Amidst the inanity of a Jo Whiley interview, Laura Marling coos her way through a handful of lilting ditties lifted from recent LP I Speak Because I Can, rambling courageously if a little lethargically through Devil’s Spoke. Apparently her fella’s watching the football and whilst she murmurs softly from beneath a shock of newly bleached blonde, despite the score line and feelings of indifference towards our national squad of fabulously inept superstars it almost seems preferential. If the World Cup gets one over on Laura Marling, The Kinks’ main man Ray Davies, an avid Arsenal fan, brings the music back level with an inspired collection of rousing quintessential British anthemia. Looking forever more like Alan Rickman as the years roll on, the likes of I Need You and Dedicated Follower Of Fashion rock and a-roll, before Davies is backed up by the impeccably toned Crouch End Festival Choir for a rapturous run-through of Kinks klassics You Really Got Me, Victoria and the set’s most apt, Shangri-La. Dedicated to the recently deceased Kinks bassist Pete Quaife, The Village Green Preservation Society is English enough to draw every last ex-pat home before a finale of Lola, Waterloo Sunset, Days and All Day And All Of The Night is overwhelmingly ecstatic, both nostalgically and quite contemporarily. Not quite as nostalgic as many would have hoped are Brooklyn boys MGMT, who deliberately draw from as much alienation as feasibly possible this side of their college lo-fi debut Climbing To New Lows, omitting the majority of Oracular Spectacular in favour of the vague psych stylings of Congratulations. Bursting into the Kevin Dunn-esque It’s Working, Andrew VanWyngarden and Ben Goldwasser actually allude to Time To Pretend as a hit in the purest sense of the word, from a time “back when we were a popular band”. Such a fall from grace has stemmed from their frequent ignorance of Kids, instead electing to fry expectations with the retro tendencies of Brian Eno, Song For Dan Treacy and Flash Delirium. That said, they force feed Worthy Farm a stick of rock with MGMT engrained right down the middle, featuring early(ish) B-side Destrokk, the glam disco of Electric Feel and an ominous Kids prompting a stage invasion that attracts the sluggish Klaxon, Queens Of Noize and that stand-in Libertines guitarist as an assortment of fruit and the odd bouquet are tossed longingly into a dissipating throng. Two years ago Glastonbury was infatuated. It’s now largely infuriated. If Glastonbury’s now 40, Faithless’ Maxi Jazz and Sister Bliss have been collaborating for almost half said period, seemingly playing every other festival since their conception. The gushing euphoria of unleashing a heavily synth-laden Insomnia on a sea of sunglasses and receding hairlines must be overpowering, Sister Bliss’ rave keys pile driven into submission, whilst We Come 1 reenergises rave with spurts of distorted guitars, throbbing bass and a percussionist clattering about in a cowboy hat last seen in Swansea city centre. Bizarrely, during Mass Destruction the pair practically sound akin to a bona fide pop band fronted by an angered sage.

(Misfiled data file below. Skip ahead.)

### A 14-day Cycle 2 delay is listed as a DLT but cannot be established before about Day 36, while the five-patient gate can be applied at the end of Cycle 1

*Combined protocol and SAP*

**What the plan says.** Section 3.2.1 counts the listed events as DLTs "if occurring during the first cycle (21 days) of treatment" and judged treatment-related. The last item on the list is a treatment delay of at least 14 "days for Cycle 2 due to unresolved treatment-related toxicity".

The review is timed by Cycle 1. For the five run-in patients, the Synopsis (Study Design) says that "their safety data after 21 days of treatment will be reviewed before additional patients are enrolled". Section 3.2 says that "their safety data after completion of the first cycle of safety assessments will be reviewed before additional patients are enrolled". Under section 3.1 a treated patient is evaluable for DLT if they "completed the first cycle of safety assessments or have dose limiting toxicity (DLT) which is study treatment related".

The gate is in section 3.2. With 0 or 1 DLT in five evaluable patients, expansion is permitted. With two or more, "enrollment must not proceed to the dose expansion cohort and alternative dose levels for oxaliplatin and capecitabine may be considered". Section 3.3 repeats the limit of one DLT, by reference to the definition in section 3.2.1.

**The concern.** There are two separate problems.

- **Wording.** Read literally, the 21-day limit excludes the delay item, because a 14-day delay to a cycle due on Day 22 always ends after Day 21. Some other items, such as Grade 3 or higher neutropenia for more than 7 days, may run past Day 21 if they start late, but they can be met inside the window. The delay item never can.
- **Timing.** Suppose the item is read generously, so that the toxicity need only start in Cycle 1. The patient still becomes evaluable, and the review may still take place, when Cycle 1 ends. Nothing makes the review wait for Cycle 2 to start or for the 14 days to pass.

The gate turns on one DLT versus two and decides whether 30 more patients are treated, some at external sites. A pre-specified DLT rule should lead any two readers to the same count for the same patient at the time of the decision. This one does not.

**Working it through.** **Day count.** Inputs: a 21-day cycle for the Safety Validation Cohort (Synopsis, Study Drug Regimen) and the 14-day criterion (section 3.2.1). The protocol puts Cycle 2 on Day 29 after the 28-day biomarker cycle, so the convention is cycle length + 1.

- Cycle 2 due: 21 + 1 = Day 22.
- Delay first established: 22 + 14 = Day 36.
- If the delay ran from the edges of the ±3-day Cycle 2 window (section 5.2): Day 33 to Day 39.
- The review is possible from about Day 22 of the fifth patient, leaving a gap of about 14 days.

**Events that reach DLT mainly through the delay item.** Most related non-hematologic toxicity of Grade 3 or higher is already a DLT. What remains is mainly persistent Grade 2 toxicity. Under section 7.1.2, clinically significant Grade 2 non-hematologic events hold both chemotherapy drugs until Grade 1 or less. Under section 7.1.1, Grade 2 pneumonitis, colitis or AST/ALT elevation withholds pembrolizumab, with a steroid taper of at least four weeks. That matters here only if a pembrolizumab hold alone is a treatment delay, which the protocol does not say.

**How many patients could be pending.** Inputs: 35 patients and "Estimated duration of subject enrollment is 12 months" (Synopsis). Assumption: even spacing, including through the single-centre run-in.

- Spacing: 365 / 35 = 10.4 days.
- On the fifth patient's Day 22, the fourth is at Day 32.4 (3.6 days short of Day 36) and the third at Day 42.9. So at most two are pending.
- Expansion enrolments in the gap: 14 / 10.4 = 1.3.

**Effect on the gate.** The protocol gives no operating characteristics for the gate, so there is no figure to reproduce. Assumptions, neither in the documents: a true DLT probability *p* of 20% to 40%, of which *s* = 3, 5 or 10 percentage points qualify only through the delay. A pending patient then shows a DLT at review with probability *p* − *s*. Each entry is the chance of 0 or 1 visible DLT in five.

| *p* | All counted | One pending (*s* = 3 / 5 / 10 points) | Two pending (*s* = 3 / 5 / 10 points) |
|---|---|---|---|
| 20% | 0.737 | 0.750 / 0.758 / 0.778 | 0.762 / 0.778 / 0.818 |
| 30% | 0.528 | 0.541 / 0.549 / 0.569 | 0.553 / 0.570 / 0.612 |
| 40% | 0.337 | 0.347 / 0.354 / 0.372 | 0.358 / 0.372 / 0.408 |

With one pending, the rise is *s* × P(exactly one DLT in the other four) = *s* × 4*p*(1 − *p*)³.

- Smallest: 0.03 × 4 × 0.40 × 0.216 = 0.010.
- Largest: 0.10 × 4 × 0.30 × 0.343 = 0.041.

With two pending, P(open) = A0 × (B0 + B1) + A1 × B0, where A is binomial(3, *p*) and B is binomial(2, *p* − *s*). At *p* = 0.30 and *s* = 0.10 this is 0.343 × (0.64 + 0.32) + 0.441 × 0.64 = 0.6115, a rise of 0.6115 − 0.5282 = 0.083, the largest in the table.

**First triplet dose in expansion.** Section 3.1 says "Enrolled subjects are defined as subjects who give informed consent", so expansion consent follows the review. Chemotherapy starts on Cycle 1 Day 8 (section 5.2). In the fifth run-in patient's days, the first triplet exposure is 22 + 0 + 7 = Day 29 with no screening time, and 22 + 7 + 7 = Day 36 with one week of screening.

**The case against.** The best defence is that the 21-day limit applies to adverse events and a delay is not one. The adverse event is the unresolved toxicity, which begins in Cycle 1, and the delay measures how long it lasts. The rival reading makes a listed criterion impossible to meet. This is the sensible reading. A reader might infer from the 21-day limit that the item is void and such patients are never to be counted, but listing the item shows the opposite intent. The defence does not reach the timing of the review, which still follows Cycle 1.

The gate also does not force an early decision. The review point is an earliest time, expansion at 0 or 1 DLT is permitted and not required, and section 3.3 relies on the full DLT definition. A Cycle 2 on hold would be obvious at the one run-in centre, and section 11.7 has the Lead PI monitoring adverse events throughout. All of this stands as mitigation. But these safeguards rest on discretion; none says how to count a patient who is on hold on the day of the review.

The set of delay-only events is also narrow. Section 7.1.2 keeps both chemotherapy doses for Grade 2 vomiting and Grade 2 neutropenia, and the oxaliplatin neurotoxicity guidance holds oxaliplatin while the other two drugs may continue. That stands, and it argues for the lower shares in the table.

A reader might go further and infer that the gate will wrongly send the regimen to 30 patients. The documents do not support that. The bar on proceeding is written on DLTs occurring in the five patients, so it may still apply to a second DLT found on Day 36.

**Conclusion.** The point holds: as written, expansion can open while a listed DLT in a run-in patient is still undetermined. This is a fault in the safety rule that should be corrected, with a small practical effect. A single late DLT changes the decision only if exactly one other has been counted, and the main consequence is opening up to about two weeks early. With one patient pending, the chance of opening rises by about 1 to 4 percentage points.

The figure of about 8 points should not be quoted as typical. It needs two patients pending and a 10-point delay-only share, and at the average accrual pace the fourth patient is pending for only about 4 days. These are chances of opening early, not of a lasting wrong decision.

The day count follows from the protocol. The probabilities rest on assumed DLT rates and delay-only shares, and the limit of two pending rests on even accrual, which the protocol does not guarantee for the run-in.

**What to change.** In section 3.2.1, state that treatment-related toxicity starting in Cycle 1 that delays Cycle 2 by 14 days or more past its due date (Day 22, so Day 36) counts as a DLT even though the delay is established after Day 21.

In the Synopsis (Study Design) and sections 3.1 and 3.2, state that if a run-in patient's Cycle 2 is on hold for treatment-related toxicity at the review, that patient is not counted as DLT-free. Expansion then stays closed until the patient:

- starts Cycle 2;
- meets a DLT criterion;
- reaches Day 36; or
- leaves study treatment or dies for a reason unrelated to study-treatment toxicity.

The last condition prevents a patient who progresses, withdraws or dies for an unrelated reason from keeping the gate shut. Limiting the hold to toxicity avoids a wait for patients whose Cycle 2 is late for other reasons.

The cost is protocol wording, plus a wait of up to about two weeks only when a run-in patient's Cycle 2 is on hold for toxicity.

An hour of furious nail chomping and anxious impatience awaits before Casios bleep for 9:45pm. Cometh the hour, cometh Glastonbury’s first and last Motown behemoth of 2010, Mr. Stevie Wonder. Shuffling onstage to My Eyes Don’t Cry, the truth in such a sentiment may be dubious, but by Michael Jackson, not since before many of our births has the keytar looked quite as likely to top a Christmas list or two. A shock of dreadlocks droops from the behind of that hit-filled head of his, a head that bobs like that of a sea lion infatuated with a beach ball and as his muumuu flails in the sundown breeze, the following hour and a half evaporates in a flurry sweeter than McDonalds’ best frozen pig fat. Master Blaster (Jammin’), We Can Work It Out, For Once In My Life, Signed, Sealed Delivered I’m Yours, Sir Duke and Superstition all sound from exasperated lungs like the most soulful of bagpipe orchestras and you wonder quite who’s bothered about Dr. Who conducting Orbital. Or anything else on the planet for that matter. An emotionally charged rendition of Happy Birthday rounds off proceedings before the dubstep clanks of Magnetic Man keep the wheels turning and jaws gurning, Mr. Eavis providing backing vocals before bringing the curtain down on the best birthday bash since the party bags ran out. 40 years down the line, everything’s crossed for another 400 at the very least. “Glastonbury. And Stevie. A celebration.” Thank you for the music, the memories, the mud (or dust if 2010 was your first venture into the crazed lands of Worthy Farm) and 40 weekends quite unlike any other.